If I may, one final thought about Cairns – if he has a problem as a poet, it’s that he’s sometimes too, well, prosy. That is, his verse reads occasionally like wooden prose – it’s too didactic or something. Now, he does also write the occasional fine prose poem, which is a different animal altogether…

  6. John H says:

    Thomas:

    I hadn’t heard of Compass of Affection, which I will immediately buy and read. Thanks for the post.

    A pleasure. 🙂

    The funny thing is, I wouldn’t have gone back to check out Cairns had it not been for your posting that Rexroth poem the other day. I thought about buying Rexroth’s Collected Shorter Poems (which I may well still do at some point), and that then reminded me I’d been meaning to check out “that guy that Dan Phillips had been talking about”. So the wheel turns…

    it’s troubled me lately that many Fathers regard separating Law from Gospel as a sign that one is at best a heretic, at worst a pure spawn of satan

    IIRC, Jaroslav Pelikan makes this point in the first volume of his church history. To which my response can be summarised as: “distinction != separation”. Great problems occur when people separate justification from sanctification. But equally, great problems occur when people fail to distinguish them from one another. Same applies to law and gospel.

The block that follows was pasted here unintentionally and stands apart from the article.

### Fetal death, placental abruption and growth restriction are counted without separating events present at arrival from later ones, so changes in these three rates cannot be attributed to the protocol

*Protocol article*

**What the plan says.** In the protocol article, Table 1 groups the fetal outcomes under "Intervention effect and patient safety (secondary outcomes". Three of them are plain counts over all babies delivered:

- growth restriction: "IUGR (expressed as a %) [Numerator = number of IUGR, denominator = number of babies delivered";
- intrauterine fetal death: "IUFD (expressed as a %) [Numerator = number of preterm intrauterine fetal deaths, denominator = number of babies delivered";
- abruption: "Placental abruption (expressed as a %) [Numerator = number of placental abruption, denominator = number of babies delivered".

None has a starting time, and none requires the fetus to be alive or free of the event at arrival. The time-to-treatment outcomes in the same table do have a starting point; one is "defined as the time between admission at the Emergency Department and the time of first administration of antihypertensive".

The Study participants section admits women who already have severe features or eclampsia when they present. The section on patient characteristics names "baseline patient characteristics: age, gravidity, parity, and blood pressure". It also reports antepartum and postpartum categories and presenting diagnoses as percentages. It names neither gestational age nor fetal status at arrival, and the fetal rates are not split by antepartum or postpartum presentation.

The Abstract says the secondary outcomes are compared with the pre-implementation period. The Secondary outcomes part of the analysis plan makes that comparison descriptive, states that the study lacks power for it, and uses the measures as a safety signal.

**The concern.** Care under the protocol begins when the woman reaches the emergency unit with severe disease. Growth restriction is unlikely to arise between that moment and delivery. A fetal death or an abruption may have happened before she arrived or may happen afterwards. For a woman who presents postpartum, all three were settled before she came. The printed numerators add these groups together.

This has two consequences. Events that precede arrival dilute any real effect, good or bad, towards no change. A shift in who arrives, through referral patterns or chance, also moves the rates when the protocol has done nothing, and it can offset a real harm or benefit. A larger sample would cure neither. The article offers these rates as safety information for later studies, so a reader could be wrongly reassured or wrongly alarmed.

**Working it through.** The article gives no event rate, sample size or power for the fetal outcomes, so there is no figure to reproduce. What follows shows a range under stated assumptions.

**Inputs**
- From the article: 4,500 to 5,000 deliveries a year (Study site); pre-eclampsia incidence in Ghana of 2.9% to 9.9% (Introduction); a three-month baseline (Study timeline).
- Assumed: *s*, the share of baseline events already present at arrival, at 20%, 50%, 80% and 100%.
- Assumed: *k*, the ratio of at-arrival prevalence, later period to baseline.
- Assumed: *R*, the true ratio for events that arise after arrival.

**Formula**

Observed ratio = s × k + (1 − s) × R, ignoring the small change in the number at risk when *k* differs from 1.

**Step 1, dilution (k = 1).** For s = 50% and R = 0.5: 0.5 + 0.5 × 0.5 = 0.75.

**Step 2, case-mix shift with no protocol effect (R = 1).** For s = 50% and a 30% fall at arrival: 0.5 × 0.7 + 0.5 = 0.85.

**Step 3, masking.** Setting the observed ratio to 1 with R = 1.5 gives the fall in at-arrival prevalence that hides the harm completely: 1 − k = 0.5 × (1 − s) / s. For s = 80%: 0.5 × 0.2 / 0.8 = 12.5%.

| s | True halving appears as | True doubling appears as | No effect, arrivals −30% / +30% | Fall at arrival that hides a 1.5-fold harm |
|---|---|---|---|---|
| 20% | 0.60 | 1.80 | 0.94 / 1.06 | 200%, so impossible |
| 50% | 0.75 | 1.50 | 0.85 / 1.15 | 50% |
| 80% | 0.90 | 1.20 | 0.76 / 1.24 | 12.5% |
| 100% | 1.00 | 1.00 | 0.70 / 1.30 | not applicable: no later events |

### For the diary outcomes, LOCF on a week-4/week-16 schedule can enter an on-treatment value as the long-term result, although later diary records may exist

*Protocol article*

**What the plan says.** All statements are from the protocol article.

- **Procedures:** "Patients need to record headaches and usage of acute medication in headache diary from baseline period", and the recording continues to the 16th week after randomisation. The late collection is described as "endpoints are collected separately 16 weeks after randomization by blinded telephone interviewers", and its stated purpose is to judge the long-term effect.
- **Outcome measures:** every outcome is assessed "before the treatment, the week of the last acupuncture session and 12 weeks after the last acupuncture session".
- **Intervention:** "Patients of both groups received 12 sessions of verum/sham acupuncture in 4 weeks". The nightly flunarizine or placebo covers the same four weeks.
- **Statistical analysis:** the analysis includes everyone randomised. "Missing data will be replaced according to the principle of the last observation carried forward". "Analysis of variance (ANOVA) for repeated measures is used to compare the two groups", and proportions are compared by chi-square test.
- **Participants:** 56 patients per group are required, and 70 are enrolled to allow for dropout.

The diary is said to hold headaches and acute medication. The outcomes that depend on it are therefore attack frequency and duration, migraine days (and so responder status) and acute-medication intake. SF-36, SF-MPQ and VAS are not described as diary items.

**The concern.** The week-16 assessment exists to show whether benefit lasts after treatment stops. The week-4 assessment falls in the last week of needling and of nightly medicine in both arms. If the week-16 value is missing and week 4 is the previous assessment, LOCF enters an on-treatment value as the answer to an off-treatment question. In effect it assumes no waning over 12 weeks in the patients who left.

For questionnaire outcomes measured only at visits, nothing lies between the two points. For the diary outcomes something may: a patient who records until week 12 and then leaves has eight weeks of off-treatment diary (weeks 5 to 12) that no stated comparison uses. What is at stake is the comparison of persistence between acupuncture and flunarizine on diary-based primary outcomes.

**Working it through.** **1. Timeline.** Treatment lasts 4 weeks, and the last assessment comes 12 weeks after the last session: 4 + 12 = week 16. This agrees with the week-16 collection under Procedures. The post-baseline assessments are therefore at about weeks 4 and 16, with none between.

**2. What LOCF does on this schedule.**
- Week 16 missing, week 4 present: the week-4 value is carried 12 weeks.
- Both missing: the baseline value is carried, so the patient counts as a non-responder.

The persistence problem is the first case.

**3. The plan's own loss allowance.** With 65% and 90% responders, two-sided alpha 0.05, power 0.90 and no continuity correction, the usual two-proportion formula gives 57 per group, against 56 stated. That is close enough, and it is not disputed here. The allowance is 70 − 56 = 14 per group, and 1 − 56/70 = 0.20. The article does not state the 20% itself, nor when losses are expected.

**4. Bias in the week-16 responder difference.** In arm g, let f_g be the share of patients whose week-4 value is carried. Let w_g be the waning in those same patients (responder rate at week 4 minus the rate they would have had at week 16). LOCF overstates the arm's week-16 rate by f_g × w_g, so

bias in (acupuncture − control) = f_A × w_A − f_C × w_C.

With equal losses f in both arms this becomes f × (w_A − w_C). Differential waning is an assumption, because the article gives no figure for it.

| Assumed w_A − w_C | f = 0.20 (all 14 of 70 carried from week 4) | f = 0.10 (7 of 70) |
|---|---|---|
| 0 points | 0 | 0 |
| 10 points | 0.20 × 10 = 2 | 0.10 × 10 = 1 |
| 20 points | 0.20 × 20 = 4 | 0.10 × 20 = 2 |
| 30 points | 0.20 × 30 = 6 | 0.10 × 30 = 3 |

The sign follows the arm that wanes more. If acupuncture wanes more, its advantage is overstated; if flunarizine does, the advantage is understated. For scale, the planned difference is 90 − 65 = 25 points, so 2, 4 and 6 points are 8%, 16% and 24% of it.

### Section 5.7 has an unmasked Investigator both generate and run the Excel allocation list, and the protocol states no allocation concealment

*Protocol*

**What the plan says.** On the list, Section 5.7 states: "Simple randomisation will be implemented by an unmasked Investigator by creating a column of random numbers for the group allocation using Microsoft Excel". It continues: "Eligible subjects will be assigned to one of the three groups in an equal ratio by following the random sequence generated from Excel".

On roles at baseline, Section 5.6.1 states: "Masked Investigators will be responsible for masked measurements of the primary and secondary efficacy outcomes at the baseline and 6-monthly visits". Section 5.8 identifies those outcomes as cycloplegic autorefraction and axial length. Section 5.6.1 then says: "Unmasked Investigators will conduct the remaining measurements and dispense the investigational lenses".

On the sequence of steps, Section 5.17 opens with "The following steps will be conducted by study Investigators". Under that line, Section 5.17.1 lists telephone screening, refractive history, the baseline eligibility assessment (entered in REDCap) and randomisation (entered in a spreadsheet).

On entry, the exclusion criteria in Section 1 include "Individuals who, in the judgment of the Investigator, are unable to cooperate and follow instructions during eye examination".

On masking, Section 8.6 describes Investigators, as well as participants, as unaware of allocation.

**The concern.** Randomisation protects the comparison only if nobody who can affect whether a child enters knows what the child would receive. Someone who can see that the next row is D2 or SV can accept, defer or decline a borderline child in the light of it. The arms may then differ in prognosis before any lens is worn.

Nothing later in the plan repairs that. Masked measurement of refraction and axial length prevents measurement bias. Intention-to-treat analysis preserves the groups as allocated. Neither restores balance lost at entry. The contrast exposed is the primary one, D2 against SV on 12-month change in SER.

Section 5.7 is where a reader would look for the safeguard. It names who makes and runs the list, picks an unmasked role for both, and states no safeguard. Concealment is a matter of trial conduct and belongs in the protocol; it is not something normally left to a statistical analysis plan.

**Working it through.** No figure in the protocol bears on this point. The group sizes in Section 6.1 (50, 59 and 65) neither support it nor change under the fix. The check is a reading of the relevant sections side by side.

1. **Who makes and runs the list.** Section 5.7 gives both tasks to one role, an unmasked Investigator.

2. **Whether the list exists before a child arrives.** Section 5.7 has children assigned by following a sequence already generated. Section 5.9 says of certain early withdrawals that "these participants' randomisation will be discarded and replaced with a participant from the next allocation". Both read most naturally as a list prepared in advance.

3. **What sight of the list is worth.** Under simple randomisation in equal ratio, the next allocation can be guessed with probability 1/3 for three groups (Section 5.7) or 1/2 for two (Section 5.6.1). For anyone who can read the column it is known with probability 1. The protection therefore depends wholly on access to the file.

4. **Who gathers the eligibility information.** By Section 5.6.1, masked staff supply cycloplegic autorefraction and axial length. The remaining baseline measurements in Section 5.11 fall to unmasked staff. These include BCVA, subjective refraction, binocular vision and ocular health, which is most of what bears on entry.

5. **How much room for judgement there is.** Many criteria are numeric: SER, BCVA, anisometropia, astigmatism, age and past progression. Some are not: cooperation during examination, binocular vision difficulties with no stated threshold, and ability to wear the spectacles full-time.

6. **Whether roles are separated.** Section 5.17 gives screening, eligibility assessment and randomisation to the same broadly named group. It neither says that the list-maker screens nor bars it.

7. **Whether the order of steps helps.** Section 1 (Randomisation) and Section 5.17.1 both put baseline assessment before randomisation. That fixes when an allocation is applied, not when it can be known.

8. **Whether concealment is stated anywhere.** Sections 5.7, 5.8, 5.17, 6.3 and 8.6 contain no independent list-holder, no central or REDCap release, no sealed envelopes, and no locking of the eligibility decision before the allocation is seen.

if [Cairns] has a problem as a poet, it’s that he’s sometimes too, well, prosy. That is, his verse reads occasionally like wooden prose

    Fair point, from what I’ve seen. Some of Cairns’s poems are superficially similar to R.S. Thomas’ later poetry in that respect. Mind you, my own taste in poetry tends towards “ideas” rather than “language”, if you see what I mean, which is probably why I’ve bought Cairns before Rexroth.

    Do go and share that thought with Dan Phillips, though. The “prosyness” of Cairns’s poetry was the burden of his post, and I’m sure it’ll be a comfort for him to find out he’s not so great a philistine as everyone has been telling him. You know how insecure those TeamPyro boys are. 🙂

  7. Bror Erickson says:

    I hope my comment was not misconstrued as criticism, or a critique of the man’s theology. I found my self liking the poem in some sort of self deprecating, mentally masochistic way. I was struck by how true it all is. and Yet I was also struck by the weight it throws on the person reading, or the one who wrote the poem, with absolutely no life line. The poem talks about how much God loves the masses we despise, yet it doesn’t throw the writer or the reader in with the masses, it keeps him distinct from them. I hope only for the realization that the man who has been praying, has been praying with the assumption that God loves him.
    But I’m not much of a literary critic. I liked the poem. nor was I trying to jump on the man for failing to distinguish Law and Gospel, which is the job of the pastor, not the poet.

  8. Thomas says:

    Oh, of course BE, that was indeed clear. I was just noodling about.